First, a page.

The medical software company eClinicalWorks will spend more than $50 million to expand its Massachusetts headquarters and add 1,000 jobs over the next three years, the company said Tuesday.
That would more than double the workforce of about 900 at the Westborough headquarters.
The hiring spree comes as eClinicalWorks, one of the country's biggest vendors of electronic health records, continues to expand its core business of providing record systems to doctors offices and prepares to launch a new system specifically for hospitals, chief executive Girish Kumar Navani said.
The company also makes a medical app for consumers, called healow, that tracks their health information, and it sells software that helps doctors with billing and data analysis — all products that are growing, Navani said.
"The last couple years have been really important for them," said Judy Hanover, a research director at IDC Health Insights in Framingham. "They've added significant new products. They're constantly developing."
EClinicalWorks last week closed on the $21 million purchase of an office building owned by EMC Corp, the Hopkinton technology company. It plans to spend another $30 million to finish and refurbish the building, and to move in during the second half of 2016. The building has been vacant since it was constructed 15 years ago.
It is about two miles from eClinicalWorks' main offices, which straddle Interstate 495 and Route 9 in Westborough.
The privately held company, which employs about 4,300 employee worldwide, said it had revenue of $333 million last year, up from $270 million in 2013. Its customers include more than 100,000 physicians across the country.
With most health care providers completing the transition to electronic systems from paper records, Navani said that much of his company's growth now comes from medical practices that are abandoning other software programs and choosing eClinicalWorks' offerings.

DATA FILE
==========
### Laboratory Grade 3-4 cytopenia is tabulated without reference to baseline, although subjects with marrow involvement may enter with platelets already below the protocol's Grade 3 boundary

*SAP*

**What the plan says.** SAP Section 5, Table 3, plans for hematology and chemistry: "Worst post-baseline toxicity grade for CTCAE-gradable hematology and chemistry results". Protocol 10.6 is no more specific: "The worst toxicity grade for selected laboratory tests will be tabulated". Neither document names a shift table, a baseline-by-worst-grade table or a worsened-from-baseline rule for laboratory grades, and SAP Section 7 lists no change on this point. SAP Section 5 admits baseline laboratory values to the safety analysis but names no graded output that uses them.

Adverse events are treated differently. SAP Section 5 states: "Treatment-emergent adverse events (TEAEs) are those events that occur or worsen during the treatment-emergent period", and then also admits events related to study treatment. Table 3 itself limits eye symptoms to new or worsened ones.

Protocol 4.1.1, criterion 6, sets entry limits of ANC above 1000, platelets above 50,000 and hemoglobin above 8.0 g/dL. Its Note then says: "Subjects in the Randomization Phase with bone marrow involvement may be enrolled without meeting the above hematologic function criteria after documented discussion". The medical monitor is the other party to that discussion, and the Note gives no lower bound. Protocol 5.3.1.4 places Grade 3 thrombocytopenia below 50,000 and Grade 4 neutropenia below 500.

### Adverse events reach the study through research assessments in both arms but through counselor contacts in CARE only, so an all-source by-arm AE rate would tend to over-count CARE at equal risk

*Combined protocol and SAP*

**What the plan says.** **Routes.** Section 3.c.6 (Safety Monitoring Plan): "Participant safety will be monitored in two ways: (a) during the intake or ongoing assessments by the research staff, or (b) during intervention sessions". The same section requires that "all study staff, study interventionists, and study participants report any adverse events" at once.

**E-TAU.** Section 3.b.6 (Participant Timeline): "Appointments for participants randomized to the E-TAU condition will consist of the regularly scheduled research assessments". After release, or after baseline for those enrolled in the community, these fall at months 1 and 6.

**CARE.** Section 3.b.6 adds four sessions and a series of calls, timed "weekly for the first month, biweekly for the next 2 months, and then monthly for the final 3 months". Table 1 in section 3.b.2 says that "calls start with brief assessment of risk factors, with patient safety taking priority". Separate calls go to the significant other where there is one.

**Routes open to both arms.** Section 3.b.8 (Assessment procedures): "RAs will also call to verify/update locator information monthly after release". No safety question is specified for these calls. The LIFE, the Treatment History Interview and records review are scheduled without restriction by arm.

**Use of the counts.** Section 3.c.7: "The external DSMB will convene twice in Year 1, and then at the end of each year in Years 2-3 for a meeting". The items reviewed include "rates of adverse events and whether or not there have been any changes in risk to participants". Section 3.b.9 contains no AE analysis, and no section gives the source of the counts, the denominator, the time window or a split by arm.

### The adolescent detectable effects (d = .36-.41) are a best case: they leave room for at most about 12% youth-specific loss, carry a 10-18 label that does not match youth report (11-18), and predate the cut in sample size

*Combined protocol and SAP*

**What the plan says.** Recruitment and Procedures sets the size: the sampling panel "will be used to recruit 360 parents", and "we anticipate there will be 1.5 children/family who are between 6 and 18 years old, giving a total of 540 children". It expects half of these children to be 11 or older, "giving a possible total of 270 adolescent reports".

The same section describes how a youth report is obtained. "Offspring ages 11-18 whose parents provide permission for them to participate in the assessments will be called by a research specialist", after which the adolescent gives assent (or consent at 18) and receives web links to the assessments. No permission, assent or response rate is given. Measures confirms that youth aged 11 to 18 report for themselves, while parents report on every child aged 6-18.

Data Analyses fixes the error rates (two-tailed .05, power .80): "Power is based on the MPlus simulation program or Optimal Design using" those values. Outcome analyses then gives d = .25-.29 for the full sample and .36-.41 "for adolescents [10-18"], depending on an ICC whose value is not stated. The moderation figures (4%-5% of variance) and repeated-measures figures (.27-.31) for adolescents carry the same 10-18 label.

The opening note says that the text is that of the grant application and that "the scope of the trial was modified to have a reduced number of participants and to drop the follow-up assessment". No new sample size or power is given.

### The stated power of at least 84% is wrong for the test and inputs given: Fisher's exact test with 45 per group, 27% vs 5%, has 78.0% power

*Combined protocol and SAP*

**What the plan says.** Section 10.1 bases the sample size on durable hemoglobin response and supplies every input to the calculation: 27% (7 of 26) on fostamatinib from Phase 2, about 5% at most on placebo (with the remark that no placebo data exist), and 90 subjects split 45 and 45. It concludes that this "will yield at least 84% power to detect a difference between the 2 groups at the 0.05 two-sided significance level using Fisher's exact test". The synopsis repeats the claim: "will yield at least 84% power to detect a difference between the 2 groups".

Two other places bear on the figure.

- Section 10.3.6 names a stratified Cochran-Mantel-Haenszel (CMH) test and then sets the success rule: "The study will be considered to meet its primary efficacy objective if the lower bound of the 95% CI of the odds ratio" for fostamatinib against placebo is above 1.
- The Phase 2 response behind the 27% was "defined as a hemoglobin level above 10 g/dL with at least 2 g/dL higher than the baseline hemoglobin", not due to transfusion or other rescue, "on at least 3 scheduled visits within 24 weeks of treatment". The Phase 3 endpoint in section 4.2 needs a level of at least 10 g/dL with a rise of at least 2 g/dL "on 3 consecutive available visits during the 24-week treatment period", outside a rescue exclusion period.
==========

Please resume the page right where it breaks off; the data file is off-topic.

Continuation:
"People are making the switch," Navani said. "[They're] wanting to get a system that they think physicians prefer."
IDC's research shows that eClinicalWorks is the second-largest provider of electronic health records to medical practices, behind Epic Systems Corp. of Verona, Wis., the country's dominant vendor of electronic health records.
Epic hires hundreds of people annually as its business grows.
Another competitor is athenahealth Inc., based in Watertown, which is also expanding its workforce, spokeswoman Holly Spring said. Athenahealth employs about 1,900 people in Watertown, including 650 hired his year.
And like eClinicalWorks, athenahealth has specialized in electronic records and other software for doctors. Earlier this year, athenahealth announced plans to expand beyond doctors offices and start selling software to large hospitals — a strategy eClinicalWorks is also following.
Navani said he sees an opportunity to provide a modern, Internet-based health records system that is an alternative to traditional in-house systems, which require hospitals to spend heavily on hiring technology professionals and installing data servers.
A "cloud"-based Internet system would be an attractive, lower-cost option to many hospitals, he said.
"We can offer a cloud-based modelthat can definitely cost less [for hospitals]," he said.
Doctors and hospitals have rapidly adopted electronic health record systems in recent years to comply with federal regulations and to better track and coordinate patient care.
But not everyone has embraced the technology shift.
The American Medical Association hosted a meeting in Waltham on Tuesday to discuss the problems of new software systems. Onerous technology requirements, the doctors association says, impede patient-doctor communication.